Certainly, another aspect to explore, however, but, keep in mind, nothing is free. There will be spam, advertisers, etc. There has to be, commercialism sells. Sad, but true.

ETA - also keep in mind, wifi, open signals, are far easier to hack. I still used a wired router for internet, and my husband added a seperate wireless, very secured router for our phone access. But, he has it protected 6 ways to Sunday.

edit on 14-3-2014 by Libertygal because: (no reason given)

posted on Mar, 14 2014 @ 10:24 PM
reply to post by seasoul

You are not far from the truth, I just read an article that one expert sees this new "governance of the net" in the hands of foreign interest to create a splintered internet, where to many interest will be trying to enforce their own views that could conflict with the US constitutional rights.

This means in my opinion that whatever the new "international entity" that will take over some aspects of the internet will likely appoint some type of internet governor, we may see some changes in what we in America call freedoms as many other countries and citizens do not share the same kind of rights that US do, will this create a new type of internet here in the US? remember we are well know for inovations.

posted on Mar, 14 2014 @ 10:44 PM
Well as I keep digging on the issue of the soon to become a new "intenet governance" it seems that already two independent groups are taking the step to hold their own meetings as to how they are going to share control.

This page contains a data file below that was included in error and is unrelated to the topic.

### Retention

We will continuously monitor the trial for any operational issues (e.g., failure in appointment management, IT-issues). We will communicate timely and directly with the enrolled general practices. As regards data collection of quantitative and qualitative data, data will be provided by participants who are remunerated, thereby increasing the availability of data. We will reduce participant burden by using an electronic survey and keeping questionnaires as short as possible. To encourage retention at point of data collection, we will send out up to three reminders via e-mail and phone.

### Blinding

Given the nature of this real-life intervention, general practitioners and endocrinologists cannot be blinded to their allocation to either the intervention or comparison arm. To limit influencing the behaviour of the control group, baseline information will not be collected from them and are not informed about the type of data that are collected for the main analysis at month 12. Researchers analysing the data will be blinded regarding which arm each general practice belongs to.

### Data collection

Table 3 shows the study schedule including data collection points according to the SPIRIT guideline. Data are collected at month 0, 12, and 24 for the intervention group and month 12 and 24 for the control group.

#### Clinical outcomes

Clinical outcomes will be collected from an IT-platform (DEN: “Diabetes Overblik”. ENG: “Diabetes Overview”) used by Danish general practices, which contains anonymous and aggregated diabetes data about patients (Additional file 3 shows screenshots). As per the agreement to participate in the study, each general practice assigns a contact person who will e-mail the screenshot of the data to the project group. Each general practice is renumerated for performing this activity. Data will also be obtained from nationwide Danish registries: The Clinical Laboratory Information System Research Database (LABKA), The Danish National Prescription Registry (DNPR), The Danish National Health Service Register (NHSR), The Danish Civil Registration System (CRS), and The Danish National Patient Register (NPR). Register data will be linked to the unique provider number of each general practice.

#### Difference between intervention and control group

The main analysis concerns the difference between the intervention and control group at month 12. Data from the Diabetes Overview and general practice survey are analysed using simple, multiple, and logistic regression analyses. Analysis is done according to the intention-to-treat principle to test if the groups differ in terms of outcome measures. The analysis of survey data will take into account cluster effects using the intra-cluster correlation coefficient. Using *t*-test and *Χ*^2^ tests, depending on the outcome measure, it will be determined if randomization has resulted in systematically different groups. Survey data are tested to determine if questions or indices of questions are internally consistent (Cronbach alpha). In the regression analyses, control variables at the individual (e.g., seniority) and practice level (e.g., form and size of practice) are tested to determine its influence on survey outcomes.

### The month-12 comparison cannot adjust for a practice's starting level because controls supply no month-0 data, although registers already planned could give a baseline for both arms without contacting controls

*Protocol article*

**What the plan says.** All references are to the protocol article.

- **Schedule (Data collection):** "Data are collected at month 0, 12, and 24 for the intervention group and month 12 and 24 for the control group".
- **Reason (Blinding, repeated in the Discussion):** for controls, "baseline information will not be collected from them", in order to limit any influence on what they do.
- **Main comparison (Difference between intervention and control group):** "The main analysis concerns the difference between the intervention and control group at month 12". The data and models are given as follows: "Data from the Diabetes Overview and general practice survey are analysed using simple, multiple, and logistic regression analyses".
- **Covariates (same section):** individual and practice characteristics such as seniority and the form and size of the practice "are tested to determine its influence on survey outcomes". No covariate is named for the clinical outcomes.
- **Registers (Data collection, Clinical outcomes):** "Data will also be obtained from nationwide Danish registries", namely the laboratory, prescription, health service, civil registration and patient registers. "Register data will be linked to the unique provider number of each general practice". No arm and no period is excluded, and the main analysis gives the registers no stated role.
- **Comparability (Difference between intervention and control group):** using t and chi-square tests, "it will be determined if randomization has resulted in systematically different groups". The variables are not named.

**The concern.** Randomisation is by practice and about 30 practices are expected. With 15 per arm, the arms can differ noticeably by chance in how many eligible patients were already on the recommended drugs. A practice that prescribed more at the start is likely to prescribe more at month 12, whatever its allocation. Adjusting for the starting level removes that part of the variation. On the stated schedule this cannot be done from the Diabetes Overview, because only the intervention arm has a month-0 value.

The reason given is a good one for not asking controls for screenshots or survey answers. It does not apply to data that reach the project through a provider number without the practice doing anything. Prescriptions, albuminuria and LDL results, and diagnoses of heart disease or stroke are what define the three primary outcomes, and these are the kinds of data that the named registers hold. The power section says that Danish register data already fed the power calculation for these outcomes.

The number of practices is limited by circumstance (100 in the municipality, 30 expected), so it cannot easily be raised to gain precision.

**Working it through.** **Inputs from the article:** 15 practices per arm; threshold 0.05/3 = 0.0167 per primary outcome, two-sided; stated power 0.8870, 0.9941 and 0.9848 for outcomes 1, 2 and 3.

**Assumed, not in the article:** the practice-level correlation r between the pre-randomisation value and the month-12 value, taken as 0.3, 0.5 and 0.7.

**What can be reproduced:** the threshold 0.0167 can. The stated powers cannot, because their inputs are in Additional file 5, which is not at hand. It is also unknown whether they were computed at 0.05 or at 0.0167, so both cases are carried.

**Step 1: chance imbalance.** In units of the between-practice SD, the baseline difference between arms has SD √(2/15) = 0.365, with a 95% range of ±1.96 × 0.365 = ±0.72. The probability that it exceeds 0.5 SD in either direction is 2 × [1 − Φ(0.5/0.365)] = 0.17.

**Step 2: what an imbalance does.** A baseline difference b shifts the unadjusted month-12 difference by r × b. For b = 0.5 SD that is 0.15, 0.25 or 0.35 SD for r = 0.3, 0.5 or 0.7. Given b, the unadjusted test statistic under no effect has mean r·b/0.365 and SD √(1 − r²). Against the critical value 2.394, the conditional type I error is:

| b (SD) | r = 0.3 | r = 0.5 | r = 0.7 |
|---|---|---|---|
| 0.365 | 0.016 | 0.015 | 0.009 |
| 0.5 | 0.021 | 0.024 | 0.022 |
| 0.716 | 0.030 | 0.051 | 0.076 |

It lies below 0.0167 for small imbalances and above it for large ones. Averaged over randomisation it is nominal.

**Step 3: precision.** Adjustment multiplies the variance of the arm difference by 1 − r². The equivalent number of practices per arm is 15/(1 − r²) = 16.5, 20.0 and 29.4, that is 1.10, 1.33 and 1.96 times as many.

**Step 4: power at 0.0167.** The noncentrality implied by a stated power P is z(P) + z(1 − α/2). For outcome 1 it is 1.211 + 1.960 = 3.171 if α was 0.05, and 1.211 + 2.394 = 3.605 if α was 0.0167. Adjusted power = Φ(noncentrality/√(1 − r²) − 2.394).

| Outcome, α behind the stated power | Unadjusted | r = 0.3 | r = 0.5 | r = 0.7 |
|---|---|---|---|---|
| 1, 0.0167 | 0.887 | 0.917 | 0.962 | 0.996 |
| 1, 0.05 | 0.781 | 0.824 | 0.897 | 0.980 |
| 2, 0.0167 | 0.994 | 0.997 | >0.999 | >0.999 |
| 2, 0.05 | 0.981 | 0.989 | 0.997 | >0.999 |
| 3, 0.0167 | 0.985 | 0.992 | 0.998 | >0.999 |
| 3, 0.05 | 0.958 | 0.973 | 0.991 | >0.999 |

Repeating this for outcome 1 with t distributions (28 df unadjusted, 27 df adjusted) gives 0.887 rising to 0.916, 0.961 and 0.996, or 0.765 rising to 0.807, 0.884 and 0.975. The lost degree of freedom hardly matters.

Icann will conduct a meeting that will be the first step in the transition process, beginning March 23 in Singapore.

“We are inviting governments, the private sector, civil society and other Internet organizations from the whole world to join us in developing this transition process,” said Fadi Chehadé, the president and chief executive of Icann. “All stakeholders deserve a voice in the management and governance of this global resource as equal partners.”

And also,

President Dilma Rousseff of Brazil canceled a planned visit to the United States last year and called the activities “an assault on national sovereignty and individual rights” and “incompatible with relations between friendly nations.”

Brazil also announced it would host Net Mundial, a global meeting on Internet governance, in April in São Paulo to discuss the coming transition.

Now I see why some experts are saying that this will cause the internet to become splintered

I think that is going to be a toggle war of who is going to take over.

posted on Mar, 14 2014 @ 10:47 PM

Time for a reliable and more free people friendly underground internet, that is what we need now, and independent internet to rival the very soon to become another corporate control monopoly.

Internet as we know it is for sell.

everyone should get a IRC program

posted on Mar, 14 2014 @ 10:51 PM